Martin Thornton’s sacramental view of the natural world

This is an extended passage from Martin Thornton’s first book: Rural Synthesis: The Religious Basis for Rural Culture. The book was published in 1948. In this passage, you will note how he builds upon the Church’s understanding of Christology (the nature of Christ and the Incarnation) toward an application to how we understand the natural world Christologically. To my mind, this is utterly fascinating stuff. Enjoy:

Now the orthodox Christian conception of the Incarnate Christ is that He is both perfectly and distinctly God and perfectly and distinctly Man, and that He is One Person. The full significance of this fact is beyond the range of human understanding, and the exact relationship between the human and Divine natures can never be finally ascertained by finite human intelligence, but we can acquire some perception of vital significance by a process of elimination; if we cannot directly explain what this relationship is, we can glimpse much of its meaning by definitely asserting what it is not. The orthodox doctrine as contained in the Chalcedonian Definition has in fact by largely formulated by the rejection of the Christological heresies of the fourth and fifth centuries.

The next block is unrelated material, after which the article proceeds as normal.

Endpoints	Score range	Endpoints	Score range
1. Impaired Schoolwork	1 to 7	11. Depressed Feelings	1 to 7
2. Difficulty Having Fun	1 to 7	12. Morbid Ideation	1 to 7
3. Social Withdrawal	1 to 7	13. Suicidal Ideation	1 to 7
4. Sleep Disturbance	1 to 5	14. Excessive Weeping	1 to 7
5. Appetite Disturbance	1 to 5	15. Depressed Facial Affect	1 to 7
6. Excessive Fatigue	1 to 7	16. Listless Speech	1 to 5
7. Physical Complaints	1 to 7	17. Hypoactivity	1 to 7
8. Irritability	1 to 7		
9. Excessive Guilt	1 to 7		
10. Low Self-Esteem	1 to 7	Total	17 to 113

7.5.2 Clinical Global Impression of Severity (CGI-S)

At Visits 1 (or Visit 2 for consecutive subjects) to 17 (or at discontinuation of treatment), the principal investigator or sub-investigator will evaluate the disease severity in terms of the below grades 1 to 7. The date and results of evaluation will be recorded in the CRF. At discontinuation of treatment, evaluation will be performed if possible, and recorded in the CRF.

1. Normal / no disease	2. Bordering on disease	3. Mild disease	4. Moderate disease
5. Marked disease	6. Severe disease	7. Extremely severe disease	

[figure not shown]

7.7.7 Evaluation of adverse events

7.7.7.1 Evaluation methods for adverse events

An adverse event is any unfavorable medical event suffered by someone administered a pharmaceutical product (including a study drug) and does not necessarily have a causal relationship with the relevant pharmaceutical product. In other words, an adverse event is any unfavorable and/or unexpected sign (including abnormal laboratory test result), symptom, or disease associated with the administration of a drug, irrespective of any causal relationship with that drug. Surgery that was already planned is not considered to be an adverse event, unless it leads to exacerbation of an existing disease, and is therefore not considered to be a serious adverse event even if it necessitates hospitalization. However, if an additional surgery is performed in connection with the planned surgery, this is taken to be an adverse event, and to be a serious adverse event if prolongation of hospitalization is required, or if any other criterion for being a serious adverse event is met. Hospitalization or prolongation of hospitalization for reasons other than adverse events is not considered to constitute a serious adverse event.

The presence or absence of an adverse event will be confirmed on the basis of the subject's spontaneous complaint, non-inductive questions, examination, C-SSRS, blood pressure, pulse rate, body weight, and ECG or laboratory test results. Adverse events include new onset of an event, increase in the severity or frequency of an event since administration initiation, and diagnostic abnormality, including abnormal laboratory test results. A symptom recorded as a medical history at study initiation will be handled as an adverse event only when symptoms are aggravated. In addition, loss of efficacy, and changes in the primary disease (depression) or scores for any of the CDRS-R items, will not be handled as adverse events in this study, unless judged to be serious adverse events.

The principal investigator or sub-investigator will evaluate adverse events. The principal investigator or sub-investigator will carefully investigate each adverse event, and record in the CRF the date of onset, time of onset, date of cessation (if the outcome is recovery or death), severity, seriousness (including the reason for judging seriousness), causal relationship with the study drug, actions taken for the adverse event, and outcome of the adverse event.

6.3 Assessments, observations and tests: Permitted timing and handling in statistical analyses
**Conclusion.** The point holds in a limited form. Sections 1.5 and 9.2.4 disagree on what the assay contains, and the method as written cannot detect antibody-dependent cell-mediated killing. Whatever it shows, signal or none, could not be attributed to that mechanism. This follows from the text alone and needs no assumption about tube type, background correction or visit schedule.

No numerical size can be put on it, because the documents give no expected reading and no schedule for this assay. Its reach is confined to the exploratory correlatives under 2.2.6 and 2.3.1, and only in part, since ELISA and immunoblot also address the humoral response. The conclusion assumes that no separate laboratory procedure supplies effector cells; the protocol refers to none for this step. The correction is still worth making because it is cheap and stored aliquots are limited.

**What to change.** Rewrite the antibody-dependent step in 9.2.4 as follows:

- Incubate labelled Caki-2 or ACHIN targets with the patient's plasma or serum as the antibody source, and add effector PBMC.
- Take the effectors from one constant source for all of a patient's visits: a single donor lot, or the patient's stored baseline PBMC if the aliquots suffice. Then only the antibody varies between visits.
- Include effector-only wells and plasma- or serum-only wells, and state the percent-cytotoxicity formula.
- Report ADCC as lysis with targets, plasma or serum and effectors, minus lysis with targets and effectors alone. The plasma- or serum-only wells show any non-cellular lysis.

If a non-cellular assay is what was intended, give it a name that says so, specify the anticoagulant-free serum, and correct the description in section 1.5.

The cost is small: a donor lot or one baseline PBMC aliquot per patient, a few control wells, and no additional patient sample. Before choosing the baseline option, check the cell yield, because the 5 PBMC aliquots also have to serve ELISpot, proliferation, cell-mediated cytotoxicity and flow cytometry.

Looking back from the Definition, so to speak, the form of these four errors becomes quite obvious and simple; we can deny that Jesus Christ is perfectly and distinctly God — the heresy of Arius, or we can deny that He is perfectly and distinctly Man — the heresy of Apollinarius. Then we can accept that He is both a human Person and and Divine Person conjoined, that He is in fact two Persons, two Christs, one human and another Divine; this is the error of Nestorius, which was followed by its direct opposite in the heresy of Eutyches, or Monophysitism, which regards Christ as One Person and One Nature, a mixture of both human and Divine, neither of which can be perfect, distinct, and complete.

Now it is plain that all that can be perceived as sacramental is subject to the equivalent four errors: the denial of one or other of the two parts of the sacrament; the failure to relate the two parts together; and the failure to distinguish between them….